Apocalyptic Apocalypses: The Narrative Eschatology of Buffy the Vampire Slayer


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HUM 3085: Television and Popular Culture

Dr. Perdigao

Spring 2009
From David Lavery’s “Apocalyptic Apocalypses: The Narrative Eschatology of Buffy the Vampire Slayer”:
As Frank Kermode shows in The Sense of an Ending: Studies in the Theory of Fiction, we “make considerable imaginative investments in coherent patterns which, by the provision of an end, make possible a satisfying consonance with the origins and with the middle” (17). Our fictions record these investments, and in every ending these fictions offer us glimpses of our end and the end. We strive, always, to convert “chronos”—mere “’passing time’ or ‘waiting time’—into “kairos”: “the season, a point in time filled with significance, charged with a meaning derived from its relation to the end” (my italics; 47). As I hope to show, that amazing fiction known as Buffy the Vampire Slayer accomplished in its seven television seasons (surely Kermode did not imagine his narratology being applied to television), seasons now come to an end, this apocalyptic conversion with ingenious narratological proficiency. (1)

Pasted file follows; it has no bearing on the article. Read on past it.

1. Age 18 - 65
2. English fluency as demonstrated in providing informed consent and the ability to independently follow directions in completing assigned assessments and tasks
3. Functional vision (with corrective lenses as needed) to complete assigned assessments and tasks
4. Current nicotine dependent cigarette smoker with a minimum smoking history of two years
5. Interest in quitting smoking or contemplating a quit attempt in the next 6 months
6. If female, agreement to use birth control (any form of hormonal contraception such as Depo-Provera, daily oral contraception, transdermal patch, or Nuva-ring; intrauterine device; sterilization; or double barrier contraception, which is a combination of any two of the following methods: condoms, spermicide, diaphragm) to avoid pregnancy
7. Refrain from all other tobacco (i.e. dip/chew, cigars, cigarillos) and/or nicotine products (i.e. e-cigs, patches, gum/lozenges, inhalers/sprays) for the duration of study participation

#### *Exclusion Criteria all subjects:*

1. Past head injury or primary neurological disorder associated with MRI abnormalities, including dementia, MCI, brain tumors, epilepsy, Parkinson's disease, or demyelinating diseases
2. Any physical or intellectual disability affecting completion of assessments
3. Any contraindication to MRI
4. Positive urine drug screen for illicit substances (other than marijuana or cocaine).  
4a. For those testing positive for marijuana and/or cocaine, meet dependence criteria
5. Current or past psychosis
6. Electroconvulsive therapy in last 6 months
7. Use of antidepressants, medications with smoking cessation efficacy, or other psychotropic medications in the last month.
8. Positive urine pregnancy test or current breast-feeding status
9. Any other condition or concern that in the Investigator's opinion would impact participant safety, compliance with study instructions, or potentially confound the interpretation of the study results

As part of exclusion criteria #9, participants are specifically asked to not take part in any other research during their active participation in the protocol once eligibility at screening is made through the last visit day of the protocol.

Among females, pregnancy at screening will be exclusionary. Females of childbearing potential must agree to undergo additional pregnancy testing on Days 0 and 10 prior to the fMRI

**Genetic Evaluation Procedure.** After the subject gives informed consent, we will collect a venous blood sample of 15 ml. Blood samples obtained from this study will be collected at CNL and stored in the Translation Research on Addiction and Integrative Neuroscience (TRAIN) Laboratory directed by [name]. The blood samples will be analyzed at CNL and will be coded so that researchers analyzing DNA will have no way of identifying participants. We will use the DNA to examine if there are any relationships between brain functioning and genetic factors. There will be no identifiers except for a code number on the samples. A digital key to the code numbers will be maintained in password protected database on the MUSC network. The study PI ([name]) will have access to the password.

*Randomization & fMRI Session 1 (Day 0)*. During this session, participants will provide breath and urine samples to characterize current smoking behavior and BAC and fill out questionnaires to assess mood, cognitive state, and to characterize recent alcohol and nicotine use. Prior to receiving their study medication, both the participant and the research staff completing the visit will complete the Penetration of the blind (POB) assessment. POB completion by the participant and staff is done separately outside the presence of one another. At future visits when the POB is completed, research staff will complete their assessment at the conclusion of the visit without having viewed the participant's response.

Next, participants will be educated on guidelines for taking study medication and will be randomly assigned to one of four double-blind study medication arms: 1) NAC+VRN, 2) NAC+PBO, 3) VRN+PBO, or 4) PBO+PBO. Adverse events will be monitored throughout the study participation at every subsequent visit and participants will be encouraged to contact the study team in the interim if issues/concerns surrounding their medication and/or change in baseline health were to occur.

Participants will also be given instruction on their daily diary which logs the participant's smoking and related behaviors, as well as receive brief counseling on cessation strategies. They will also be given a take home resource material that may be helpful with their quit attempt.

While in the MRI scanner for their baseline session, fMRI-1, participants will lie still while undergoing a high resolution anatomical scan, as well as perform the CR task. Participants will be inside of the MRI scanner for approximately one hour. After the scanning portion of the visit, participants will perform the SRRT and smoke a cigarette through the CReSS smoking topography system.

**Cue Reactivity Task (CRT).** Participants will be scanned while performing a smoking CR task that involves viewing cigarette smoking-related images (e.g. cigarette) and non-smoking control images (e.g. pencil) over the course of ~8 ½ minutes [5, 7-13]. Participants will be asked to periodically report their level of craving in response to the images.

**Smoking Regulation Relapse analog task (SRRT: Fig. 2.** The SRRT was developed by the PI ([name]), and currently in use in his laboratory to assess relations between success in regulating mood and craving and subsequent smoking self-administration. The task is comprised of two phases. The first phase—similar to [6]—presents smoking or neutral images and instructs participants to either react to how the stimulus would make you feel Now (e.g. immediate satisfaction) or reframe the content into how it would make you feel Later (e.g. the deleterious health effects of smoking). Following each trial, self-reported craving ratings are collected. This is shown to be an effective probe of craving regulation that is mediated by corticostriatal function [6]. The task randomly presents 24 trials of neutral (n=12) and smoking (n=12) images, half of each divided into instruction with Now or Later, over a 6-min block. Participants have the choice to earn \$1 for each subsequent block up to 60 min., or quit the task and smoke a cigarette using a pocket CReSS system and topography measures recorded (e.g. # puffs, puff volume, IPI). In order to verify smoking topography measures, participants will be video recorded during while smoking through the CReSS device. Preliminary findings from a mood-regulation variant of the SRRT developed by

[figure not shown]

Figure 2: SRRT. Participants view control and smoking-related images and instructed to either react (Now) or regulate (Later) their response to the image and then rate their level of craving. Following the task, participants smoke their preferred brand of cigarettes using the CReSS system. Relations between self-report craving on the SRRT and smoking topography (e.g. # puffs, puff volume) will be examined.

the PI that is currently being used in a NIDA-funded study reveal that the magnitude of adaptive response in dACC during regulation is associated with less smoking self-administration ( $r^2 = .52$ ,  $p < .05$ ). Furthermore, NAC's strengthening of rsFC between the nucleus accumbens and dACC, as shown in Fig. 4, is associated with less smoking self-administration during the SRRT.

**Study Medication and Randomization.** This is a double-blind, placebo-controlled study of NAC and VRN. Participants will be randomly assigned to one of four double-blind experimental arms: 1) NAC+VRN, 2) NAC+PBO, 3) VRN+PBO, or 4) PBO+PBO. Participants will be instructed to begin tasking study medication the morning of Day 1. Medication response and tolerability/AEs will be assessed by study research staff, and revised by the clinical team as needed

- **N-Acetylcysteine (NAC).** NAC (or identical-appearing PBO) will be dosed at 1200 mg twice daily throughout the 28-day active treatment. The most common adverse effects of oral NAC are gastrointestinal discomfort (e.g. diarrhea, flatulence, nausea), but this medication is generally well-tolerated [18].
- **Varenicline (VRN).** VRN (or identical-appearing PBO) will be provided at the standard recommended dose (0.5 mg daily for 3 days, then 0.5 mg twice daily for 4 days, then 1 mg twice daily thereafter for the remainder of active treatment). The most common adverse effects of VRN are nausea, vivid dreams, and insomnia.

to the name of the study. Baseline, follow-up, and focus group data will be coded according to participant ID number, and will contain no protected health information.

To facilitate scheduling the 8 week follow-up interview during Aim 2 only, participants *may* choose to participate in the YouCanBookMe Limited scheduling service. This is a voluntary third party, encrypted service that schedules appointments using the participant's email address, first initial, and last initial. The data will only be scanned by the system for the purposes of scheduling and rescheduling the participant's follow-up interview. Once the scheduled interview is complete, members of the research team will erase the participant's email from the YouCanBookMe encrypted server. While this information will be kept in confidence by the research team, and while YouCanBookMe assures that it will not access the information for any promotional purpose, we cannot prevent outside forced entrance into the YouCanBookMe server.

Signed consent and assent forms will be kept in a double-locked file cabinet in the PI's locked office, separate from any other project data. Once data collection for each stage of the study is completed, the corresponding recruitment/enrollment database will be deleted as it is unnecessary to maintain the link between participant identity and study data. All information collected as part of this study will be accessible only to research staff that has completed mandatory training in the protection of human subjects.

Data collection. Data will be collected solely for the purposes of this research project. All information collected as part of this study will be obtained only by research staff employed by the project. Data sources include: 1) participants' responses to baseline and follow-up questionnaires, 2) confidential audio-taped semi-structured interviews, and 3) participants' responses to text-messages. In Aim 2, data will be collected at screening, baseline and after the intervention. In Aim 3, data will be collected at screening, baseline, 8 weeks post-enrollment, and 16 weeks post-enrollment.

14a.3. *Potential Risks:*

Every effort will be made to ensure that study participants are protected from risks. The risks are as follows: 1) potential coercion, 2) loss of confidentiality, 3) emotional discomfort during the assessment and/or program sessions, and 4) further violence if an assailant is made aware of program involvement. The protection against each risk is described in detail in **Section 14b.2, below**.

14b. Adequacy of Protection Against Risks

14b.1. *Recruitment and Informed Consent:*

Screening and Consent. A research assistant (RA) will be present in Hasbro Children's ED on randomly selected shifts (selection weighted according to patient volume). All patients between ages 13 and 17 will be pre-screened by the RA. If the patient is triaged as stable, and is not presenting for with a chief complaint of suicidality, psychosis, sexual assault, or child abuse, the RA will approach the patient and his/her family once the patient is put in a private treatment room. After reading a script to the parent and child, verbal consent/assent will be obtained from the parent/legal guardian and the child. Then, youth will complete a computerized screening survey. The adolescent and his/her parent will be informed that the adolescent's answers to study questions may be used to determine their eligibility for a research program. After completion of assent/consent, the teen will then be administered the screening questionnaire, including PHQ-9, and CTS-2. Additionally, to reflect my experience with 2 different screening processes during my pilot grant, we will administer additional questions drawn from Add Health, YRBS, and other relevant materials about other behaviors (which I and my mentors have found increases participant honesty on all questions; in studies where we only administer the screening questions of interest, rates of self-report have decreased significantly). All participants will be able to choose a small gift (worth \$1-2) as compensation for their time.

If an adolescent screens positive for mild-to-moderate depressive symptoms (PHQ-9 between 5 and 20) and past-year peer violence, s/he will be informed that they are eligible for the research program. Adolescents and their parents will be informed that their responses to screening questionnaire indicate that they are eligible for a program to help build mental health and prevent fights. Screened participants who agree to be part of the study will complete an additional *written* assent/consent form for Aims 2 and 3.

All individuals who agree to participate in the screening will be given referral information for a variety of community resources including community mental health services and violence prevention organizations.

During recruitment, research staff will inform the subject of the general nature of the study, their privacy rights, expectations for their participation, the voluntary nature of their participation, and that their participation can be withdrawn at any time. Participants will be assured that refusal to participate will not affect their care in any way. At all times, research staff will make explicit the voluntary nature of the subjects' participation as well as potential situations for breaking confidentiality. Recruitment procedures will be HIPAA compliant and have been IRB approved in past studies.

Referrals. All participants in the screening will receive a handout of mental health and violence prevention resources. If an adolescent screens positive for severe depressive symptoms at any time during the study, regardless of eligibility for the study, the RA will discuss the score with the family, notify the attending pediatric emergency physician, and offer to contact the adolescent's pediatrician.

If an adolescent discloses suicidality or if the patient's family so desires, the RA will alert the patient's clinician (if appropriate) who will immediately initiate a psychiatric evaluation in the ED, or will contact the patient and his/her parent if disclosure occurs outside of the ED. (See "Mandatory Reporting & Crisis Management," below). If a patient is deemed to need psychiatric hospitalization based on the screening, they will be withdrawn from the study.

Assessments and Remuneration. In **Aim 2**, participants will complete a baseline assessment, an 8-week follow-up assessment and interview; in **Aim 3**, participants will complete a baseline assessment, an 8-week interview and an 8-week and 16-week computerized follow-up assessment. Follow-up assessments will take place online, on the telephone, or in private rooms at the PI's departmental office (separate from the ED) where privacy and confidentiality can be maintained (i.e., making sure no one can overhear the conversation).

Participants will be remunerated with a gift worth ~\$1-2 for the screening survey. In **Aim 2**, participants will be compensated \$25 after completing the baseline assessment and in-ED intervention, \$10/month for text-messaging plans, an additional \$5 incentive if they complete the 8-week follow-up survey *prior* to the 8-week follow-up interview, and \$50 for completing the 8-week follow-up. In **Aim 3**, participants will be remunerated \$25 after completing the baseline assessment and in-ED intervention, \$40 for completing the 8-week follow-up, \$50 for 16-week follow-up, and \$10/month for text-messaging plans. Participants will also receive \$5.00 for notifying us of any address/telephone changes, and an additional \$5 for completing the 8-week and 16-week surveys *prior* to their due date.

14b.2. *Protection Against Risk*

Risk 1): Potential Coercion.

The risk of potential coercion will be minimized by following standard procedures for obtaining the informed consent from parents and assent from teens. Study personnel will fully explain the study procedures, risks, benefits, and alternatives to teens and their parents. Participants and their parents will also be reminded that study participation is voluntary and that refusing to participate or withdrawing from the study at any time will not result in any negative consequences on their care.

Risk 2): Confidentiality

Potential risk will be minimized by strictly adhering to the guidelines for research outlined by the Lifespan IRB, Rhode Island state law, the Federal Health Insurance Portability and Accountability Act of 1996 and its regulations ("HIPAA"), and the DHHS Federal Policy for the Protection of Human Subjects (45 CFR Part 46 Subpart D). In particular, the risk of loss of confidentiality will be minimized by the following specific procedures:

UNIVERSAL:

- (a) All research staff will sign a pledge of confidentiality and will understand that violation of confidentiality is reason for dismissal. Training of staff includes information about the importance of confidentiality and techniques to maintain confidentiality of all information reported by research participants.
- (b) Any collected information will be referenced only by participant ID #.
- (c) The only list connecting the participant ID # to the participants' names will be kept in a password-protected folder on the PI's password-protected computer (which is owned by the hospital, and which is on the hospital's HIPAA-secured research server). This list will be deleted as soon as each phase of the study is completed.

The end of time, the end of things is not, of course, the only end Buffy offers us. As a television narrative, every episode of Buffy offers us a variety of “little deaths,” mini-apocalypses as well: the distinctly televisual ends, allowing for commercial breaks, that come within the narrative itself; the ending of each episode (my primary concern here); the endings of narrative arcs; the ending of each season. And finally, we have the final narrative eschatology of Buffy the Vampire Slayer itself. (3)

[Frank Kermode’s argument is that all narratives are marked by this desire for the end… Lavery argues BtVS exemplifies this aspect of narrative, on the levels of individual episodes, seasons, and the entire series.]
Since Joss Whedon has stated his basic antipathy for the cliffhanger on several occasions, it should not surprise us that the basic pattern of a Buffy year—established in its first year, in part because Whedon and company were not certain they would be renewed and wanted to finish the story of Buffy’s battle with the Master “well within parameters,” in the twelve episodes available of a partial season—has been to tell the whole story of the Scooby Gang’s battle with and defeat of a new Big Bad. As we will see, in a moment, the cliffhangery nevertheless puts in an appearance. (7)
[Season 1 of BtVS functions as a PTS in a sense that the introduction of the Master in the first episode of Season 1 leads to the ending—her confrontation with him—while the individual episodes seem to be, following Newman’s terms, episodic as well. Seasons 2-5 work in a similar way while 6-7 lead to the final episode, building momentum and perhaps becoming more like the PTS as the entire series arc.]